I’ve got a small stock pile of books on my desk. Presently, Lee Morgan’s A Deed Without A Name: Unearthing the Legacy of Traditional Witchcraft constitutes half the pile. I’ve just purchased a few more copies that will make their way north as gifts to friends who I think, simply, needs must read it.
And who should not? I’ve hesitated to put up a review because it’s going to be biased. Really, really biased. Because Lee Morgan is fabulous, and I feel qualified to say so, I’ve known Lee a really long time. Lee is my teacher, my friend, and I tend to suffer from a large level of emotional investment in my loved one’s projects and activities. Which I think is completely justifiable. But now that’s clear, and out of the way, I’ll put on my reasonable, measured voice and start referring to the author by her last name…
The first thing to note, even before reading the book, is that Morgan is a poet. Once the reader understands this and even familiarises themselves with some of Morgan’s poetry, available here, there is something more to be had in A Deed Without A Name. There are many books available regarding the Occult, Witchcraft etc, scholarly, in depth and intelligent, but few are going to be a manifestation of the beauty, terror and visceral experience of the Otherworlds. And Morgan’s expereince is evident in the language. Where others seek to write tomes of lore, tables, catergorisations, here there is a sort of simplicity with blurred edges. There’s no lengthy courtship for the reader with the detailed sensory experiences, but a matter-of-factness, as simply as there is an amorality, and the lesson of ‘how to know’ is as obvious as is the certainty with which we know, Morgan knows- from experience.
That being said, it is not a gloss-over, or lacks a broad ranging and significant understanding of Occult scholarship. ‘The Beastery’ includes a list of beings from across Europe. Peppered throughout are historical and contemporary accounts from witches, accounts eerily alike despite the gulf of time, surprisingly diverse. That Morgan has been able to collect such contemporary accounts further indicates her experience. And in amongst this seeming grab-bag of spirit beings, alive, dead, human and non-human, there’s woven the thread of Otherness, the core theme of the book.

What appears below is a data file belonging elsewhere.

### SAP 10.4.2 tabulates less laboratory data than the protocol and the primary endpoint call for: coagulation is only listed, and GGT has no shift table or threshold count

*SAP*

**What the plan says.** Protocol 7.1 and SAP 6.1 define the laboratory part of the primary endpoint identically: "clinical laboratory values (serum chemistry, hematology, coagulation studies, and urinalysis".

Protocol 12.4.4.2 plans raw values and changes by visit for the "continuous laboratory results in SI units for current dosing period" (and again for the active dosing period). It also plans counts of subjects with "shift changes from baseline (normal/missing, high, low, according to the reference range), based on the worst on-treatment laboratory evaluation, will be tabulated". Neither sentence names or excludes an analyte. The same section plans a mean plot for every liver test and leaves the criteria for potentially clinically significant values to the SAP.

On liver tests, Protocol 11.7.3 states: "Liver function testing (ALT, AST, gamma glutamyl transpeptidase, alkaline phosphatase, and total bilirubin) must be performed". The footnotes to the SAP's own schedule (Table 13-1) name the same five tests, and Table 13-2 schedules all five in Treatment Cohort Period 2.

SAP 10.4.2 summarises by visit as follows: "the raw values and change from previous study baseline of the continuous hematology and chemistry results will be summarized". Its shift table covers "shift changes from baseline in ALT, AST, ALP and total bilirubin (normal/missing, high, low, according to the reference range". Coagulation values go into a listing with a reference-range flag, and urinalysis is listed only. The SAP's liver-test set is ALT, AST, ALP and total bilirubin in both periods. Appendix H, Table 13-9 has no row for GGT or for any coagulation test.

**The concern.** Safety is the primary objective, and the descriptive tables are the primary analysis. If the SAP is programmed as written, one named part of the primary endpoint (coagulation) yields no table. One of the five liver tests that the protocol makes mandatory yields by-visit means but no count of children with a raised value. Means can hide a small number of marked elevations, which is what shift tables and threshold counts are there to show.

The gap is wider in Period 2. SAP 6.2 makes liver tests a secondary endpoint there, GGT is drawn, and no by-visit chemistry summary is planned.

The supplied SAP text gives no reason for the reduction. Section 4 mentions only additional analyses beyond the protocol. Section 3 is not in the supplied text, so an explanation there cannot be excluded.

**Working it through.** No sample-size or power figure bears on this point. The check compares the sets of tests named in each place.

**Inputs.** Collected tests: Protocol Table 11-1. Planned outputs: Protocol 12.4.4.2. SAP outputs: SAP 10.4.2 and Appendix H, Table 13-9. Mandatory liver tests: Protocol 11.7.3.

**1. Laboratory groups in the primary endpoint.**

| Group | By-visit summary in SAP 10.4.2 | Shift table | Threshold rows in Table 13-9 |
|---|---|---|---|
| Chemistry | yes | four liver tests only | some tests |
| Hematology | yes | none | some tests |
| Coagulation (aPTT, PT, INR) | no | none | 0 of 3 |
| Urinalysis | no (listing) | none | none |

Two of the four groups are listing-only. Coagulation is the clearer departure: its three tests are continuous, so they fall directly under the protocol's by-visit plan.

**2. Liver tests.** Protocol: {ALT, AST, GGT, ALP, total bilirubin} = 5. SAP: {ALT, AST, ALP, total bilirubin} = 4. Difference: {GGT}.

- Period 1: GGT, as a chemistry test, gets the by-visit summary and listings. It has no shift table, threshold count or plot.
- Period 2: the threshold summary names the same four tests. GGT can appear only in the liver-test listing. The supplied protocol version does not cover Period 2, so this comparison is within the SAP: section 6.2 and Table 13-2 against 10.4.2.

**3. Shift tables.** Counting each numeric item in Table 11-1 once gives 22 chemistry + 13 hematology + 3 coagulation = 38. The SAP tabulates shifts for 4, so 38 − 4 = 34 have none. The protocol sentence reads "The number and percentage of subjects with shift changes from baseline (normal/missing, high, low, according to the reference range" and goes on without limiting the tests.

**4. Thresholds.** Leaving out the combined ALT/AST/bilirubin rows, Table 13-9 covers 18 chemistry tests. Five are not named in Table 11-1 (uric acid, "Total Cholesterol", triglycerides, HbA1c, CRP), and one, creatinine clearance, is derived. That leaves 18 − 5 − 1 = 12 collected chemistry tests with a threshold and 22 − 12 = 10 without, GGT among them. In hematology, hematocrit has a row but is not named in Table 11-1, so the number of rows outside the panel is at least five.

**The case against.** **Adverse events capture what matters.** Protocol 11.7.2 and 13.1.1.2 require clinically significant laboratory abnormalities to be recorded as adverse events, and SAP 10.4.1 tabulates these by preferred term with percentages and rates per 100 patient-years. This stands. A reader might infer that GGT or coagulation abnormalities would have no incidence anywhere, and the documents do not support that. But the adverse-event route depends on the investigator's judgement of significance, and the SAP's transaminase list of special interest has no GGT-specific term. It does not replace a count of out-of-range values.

Included are several practical guides to different magical workings, all helpful, refreshingly straight forward. But the true lesson here is far more pervasive. Until we are prepared to acknowledge our true natures, the nature of the Otherworlds, without judgement, with openness, without the need to tag box label and limit, the true nature of the Nameless Deed and it’s power will allude us. There is an acceptance and fellowship with the vast diversity of this and otherworldly beings, evident in the book. No finger wagging, or hand flapping at the darker, chthonic and underworldly elements, no lofty transcendentalism, but an immediate expereince with the kaleidoscope of characters. In this way, A Deed Without A Name is reminiscent of a collection of fairy tales, with many a familiar character, but with the added invitation to choose your own adventure and enter into the myth of Witchcraft. That word which, as Morgan points out at the opening, “is little more than a site where numerous tales cluster.”
If you’d like another opinion on the matter, head over to Magic of the Ordinary for Peregrin Wildoak’s excellent review. If you’d like to know more about the Lee Morgan, then I can not recommend enough Lee’s blog ‘My Craft and Sullen Art‘, which is permanently linked here on Australis Incognito over < there.